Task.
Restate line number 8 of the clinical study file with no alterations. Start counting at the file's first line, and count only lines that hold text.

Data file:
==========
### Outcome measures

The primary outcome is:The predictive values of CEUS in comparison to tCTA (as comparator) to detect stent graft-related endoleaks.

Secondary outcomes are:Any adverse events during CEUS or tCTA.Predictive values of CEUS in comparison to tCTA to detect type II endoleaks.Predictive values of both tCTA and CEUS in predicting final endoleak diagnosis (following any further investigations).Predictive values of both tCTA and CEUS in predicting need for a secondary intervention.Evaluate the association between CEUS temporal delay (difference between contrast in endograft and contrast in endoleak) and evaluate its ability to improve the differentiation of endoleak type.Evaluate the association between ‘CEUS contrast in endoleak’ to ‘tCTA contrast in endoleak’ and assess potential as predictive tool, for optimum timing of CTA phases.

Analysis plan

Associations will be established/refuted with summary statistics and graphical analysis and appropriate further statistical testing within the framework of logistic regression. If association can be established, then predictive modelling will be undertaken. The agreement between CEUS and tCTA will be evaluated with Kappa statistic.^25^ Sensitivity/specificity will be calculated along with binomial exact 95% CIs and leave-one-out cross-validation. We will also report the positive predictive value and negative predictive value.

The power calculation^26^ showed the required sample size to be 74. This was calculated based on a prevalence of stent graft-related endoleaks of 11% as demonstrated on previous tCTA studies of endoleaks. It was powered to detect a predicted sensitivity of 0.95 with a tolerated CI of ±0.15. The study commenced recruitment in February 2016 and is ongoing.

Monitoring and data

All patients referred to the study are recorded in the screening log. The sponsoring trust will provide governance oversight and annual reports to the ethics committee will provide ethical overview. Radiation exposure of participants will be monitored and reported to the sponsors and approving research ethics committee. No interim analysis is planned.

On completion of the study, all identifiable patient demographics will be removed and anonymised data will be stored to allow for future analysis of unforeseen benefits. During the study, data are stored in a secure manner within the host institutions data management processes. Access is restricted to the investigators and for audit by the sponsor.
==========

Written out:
All patients referred to the study are recorded in the screening log. The sponsoring trust will provide governance oversight and annual reports to the ethics committee will provide ethical overview. Radiation exposure of participants will be monitored and reported to the sponsors and approving research ethics committee. No interim analysis is planned.